What attitudes are you showing to your kids? Do you work hard? Or are you lazy? Do you enjoy your work? Or grumble endlessly about your work, boss and colleagues? Can you stop and relax without feeling guilty? Just like Matthew, your kids will likely inherit your attitudes to work and rest.
If you hate your job, then one of the best gifts for your children (and yourself), would be to find a different job that you love.
A Philosophy About Money
Our education system delivers well in almost all areas, except money. It’s tragic because being able to manage money well is essential to thriving in the modern world, as it having a healthy attitude toward it. Yet, young people are sent out into the world with almost no education on this facet of life.
Let’s start with money management: Most people seem to fall into one of two camps: savers and spenders. Extreme savers hoard money and tend to feel guilty spending it. Spenders let money flow through their fingers like water; they always seem to end up with none despite pay raises.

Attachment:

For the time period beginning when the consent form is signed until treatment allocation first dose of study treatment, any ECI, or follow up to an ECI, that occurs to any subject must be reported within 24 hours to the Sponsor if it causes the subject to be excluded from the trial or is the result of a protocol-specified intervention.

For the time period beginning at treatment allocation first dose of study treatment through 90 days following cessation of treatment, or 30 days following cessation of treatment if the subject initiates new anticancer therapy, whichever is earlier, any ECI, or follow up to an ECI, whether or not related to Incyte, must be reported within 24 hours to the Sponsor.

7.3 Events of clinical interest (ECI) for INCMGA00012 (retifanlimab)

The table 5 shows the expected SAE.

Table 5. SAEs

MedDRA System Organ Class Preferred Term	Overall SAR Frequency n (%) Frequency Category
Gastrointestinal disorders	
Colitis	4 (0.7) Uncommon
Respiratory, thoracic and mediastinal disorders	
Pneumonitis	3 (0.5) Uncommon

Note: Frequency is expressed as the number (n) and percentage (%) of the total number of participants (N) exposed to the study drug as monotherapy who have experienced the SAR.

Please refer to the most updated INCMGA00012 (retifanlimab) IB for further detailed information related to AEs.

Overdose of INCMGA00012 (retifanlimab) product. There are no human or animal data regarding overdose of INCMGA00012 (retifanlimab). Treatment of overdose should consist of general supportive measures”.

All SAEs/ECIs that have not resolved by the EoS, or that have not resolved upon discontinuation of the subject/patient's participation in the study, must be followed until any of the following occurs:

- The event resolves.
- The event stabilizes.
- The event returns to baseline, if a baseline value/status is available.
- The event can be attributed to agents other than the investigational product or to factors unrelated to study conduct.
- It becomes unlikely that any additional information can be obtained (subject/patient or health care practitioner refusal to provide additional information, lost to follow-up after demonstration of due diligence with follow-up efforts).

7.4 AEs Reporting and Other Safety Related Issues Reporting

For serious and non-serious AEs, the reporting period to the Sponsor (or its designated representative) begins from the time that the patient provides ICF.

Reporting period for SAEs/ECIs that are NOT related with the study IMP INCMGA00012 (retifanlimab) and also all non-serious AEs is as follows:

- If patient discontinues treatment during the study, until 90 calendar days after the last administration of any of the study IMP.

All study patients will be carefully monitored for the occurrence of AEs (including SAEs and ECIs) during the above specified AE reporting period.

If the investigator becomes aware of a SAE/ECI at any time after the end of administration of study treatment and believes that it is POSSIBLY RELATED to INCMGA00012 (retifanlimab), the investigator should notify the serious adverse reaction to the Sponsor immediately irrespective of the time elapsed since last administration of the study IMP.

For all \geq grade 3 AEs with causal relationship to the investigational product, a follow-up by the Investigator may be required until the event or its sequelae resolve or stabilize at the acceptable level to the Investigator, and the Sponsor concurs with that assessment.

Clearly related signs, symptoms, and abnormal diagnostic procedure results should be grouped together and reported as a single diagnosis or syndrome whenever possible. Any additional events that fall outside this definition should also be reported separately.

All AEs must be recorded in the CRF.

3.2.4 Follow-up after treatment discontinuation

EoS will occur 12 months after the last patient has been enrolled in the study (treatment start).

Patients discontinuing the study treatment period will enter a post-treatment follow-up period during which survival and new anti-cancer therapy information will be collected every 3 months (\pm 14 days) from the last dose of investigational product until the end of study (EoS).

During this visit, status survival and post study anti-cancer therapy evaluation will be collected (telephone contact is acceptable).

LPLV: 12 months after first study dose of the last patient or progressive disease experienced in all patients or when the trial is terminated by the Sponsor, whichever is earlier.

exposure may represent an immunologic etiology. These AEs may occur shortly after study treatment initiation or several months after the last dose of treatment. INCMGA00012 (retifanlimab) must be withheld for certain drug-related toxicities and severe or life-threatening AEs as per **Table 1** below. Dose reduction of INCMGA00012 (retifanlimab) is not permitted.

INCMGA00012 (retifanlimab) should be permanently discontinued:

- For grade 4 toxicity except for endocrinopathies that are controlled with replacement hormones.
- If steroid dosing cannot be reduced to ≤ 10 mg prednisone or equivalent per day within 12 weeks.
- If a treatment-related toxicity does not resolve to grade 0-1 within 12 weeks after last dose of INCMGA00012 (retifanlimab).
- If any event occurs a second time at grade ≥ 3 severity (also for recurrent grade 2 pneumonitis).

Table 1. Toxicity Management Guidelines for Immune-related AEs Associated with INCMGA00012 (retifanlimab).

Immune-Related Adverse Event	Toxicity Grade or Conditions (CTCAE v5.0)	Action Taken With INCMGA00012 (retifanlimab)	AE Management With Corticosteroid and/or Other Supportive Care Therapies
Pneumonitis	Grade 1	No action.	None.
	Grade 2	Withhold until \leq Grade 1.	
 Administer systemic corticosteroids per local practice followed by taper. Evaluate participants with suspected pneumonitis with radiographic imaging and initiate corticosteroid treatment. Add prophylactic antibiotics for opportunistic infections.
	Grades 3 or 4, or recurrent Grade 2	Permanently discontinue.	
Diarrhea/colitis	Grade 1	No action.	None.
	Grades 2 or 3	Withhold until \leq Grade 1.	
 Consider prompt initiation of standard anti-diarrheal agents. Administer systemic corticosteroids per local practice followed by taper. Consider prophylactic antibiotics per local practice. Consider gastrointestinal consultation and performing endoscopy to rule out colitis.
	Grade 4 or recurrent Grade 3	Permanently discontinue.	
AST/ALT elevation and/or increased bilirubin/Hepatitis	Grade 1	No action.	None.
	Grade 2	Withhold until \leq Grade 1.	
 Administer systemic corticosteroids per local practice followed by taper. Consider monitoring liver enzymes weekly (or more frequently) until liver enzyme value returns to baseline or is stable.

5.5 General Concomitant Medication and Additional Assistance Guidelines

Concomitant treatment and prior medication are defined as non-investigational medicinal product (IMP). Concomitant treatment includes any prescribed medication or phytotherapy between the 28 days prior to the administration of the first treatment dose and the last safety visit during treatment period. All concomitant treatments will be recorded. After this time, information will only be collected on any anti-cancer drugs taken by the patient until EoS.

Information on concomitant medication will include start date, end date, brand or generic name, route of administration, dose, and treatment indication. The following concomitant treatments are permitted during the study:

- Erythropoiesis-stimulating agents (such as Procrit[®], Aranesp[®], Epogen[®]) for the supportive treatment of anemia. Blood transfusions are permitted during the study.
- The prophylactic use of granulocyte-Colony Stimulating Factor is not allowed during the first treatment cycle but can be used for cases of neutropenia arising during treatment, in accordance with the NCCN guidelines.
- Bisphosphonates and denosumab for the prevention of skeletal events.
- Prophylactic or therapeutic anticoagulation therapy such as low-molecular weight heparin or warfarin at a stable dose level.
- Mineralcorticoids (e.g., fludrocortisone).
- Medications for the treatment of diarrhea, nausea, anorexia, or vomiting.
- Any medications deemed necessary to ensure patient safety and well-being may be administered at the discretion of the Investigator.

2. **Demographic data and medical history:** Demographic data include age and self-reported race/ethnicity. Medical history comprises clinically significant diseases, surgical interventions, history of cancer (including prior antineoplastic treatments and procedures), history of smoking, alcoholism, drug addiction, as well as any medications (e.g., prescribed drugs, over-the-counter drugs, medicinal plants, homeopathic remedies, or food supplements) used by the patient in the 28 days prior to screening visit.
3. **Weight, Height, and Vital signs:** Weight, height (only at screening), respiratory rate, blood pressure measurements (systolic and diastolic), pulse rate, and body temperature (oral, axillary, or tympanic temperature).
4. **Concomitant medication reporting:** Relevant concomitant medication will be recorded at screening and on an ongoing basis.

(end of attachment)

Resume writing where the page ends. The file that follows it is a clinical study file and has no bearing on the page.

Clearly both extremes are bad. Matthew tells the story of a friend whose children have three money jars. Ten percent of money they receive goes into the jar labelled “savings,” ten percent goes to the “charity” jar, and the rest goes into “spending.” There are plenty of lessons here. For starters, putting a percentage into savings continually it the path to future financial security. Allocating some to charity is about recognizing and helping others in need. And, the rest you’re allowed to spend and enjoy… without feeling guilty.
Your attitude or philosophy toward money also has a big influence on life. Money is either your servant or your master, but never both. Having too little money for your lifestyle forces people to pursue money in order to survive. Too much money can stifle people with the fear that someone else will come and take it. Both cases prevent people from living life to the fullest.